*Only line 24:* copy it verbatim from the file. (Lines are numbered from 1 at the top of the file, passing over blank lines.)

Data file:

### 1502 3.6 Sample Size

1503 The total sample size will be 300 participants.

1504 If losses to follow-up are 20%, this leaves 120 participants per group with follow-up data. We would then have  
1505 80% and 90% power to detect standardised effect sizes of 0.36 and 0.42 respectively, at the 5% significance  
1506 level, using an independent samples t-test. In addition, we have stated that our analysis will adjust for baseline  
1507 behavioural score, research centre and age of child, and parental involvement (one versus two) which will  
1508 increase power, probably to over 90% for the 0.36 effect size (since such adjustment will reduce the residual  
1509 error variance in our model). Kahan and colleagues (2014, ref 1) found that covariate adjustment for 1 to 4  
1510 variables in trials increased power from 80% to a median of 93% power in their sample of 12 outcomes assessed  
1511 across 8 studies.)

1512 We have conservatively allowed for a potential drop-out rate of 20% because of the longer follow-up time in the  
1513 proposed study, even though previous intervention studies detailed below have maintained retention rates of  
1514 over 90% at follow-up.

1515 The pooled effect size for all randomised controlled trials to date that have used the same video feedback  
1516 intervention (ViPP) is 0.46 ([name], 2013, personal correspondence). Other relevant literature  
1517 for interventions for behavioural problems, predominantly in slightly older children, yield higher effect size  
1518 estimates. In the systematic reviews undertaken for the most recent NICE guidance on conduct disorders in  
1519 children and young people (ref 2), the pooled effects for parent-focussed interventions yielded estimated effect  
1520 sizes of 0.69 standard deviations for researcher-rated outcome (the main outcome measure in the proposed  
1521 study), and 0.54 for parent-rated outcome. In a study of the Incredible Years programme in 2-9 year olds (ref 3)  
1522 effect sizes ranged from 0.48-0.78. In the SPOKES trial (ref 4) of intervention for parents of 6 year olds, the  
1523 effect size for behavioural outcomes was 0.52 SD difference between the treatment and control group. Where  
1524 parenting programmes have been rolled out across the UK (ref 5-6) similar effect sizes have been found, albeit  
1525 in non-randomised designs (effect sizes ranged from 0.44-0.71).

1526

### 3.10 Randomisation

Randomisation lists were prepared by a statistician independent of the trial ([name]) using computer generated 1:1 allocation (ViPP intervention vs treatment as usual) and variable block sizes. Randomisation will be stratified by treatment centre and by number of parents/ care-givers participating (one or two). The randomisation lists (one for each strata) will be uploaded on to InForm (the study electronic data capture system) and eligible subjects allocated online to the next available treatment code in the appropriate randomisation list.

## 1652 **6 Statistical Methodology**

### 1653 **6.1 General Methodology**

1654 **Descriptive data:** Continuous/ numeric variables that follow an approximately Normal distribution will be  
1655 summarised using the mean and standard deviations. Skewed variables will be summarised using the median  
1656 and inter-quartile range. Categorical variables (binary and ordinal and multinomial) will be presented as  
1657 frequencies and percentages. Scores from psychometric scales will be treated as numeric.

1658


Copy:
1525 in non-randomised designs (effect sizes ranged from 0.44-0.71).